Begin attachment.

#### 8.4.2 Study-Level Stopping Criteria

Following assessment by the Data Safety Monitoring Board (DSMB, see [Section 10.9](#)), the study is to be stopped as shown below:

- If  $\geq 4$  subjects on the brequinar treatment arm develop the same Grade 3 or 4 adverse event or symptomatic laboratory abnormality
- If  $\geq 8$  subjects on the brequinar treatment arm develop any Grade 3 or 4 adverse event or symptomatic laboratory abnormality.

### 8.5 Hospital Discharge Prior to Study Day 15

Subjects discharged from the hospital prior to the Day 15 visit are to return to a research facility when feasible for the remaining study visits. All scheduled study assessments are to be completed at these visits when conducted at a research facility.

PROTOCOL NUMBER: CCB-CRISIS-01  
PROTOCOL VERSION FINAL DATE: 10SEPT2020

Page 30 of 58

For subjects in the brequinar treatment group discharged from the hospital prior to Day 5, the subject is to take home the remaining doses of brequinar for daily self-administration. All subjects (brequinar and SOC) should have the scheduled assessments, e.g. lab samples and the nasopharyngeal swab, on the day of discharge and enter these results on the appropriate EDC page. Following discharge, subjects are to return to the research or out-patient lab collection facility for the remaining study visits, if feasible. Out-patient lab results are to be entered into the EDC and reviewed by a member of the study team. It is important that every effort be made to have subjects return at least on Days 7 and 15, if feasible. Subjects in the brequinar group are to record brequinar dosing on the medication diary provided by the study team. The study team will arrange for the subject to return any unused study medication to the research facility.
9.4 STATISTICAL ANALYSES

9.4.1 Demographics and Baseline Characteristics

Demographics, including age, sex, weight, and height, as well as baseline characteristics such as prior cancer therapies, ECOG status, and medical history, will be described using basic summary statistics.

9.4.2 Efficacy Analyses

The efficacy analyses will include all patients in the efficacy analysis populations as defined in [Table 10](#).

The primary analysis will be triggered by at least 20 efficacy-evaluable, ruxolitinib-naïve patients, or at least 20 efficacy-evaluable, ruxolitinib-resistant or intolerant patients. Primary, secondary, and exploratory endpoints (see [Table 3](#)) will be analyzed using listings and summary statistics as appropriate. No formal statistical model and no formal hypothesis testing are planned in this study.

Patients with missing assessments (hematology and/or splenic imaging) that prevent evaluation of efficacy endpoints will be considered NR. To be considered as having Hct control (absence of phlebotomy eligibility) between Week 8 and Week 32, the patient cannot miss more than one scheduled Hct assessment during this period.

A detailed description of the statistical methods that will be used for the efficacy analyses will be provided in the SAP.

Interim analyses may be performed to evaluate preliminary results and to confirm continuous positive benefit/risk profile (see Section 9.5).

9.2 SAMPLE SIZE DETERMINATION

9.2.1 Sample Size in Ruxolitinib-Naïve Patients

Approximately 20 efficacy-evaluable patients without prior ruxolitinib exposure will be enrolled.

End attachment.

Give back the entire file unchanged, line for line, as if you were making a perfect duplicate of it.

#### 8.4.2 Study-Level Stopping Criteria

Following assessment by the Data Safety Monitoring Board (DSMB, see [Section 10.9](#)), the study is to be stopped as shown below:

- If  $\geq 4$  subjects on the brequinar treatment arm develop the same Grade 3 or 4 adverse event or symptomatic laboratory abnormality
- If  $\geq 8$  subjects on the brequinar treatment arm develop any Grade 3 or 4 adverse event or symptomatic laboratory abnormality.

### 8.5 Hospital Discharge Prior to Study Day 15

Subjects discharged from the hospital prior to the Day 15 visit are to return to a research facility when feasible for the remaining study visits. All scheduled study assessments are to be completed at these visits when conducted at a research facility.

PROTOCOL NUMBER: CCB-CRISIS-01  
PROTOCOL VERSION FINAL DATE: 10SEPT2020

Page 30 of 58

For subjects in the brequinar treatment group discharged from the hospital prior to Day 5, the subject is to take home the remaining doses of brequinar for daily self-administration. All subjects (brequinar and SOC) should have the scheduled assessments, e.g. lab samples and the nasopharyngeal swab, on the day of discharge and enter these results on the appropriate EDC page. Following discharge, subjects are to return to the research or out-patient lab collection facility for the remaining study visits, if feasible. Out-patient lab results are to be entered into the EDC and reviewed by a member of the study team. It is important that every effort be made to have subjects return at least on Days 7 and 15, if feasible. Subjects in the brequinar group are to record brequinar dosing on the medication diary provided by the study team. The study team will arrange for the subject to return any unused study medication to the research facility.
9.4 STATISTICAL ANALYSES

9.4.1 Demographics and Baseline Characteristics

Demographics, including age, sex, weight, and height, as well as baseline characteristics such as prior cancer therapies, ECOG status, and medical history, will be described using basic summary statistics.

9.4.2 Efficacy Analyses

The efficacy analyses will include all patients in the efficacy analysis populations as defined in [Table 10](#).

The primary analysis will be triggered by at least 20 efficacy-evaluable, ruxolitinib-naïve patients, or at least 20 efficacy-evaluable, ruxolitinib-resistant or intolerant patients. Primary, secondary, and exploratory endpoints (see [Table 3](#)) will be analyzed using listings and summary statistics as appropriate. No formal statistical model and no formal hypothesis testing are planned in this study.

Patients with missing assessments (hematology and/or splenic imaging) that prevent evaluation of efficacy endpoints will be considered NR. To be considered as having Hct control (absence of phlebotomy eligibility) between Week 8 and Week 32, the patient cannot miss more than one scheduled Hct assessment during this period.

A detailed description of the statistical methods that will be used for the efficacy analyses will be provided in the SAP.

Interim analyses may be performed to evaluate preliminary results and to confirm continuous positive benefit/risk profile (see Section 9.5).

9.2 SAMPLE SIZE DETERMINATION

9.2.1 Sample Size in Ruxolitinib-Naïve Patients

Approximately 20 efficacy-evaluable patients without prior ruxolitinib exposure will be enrolled.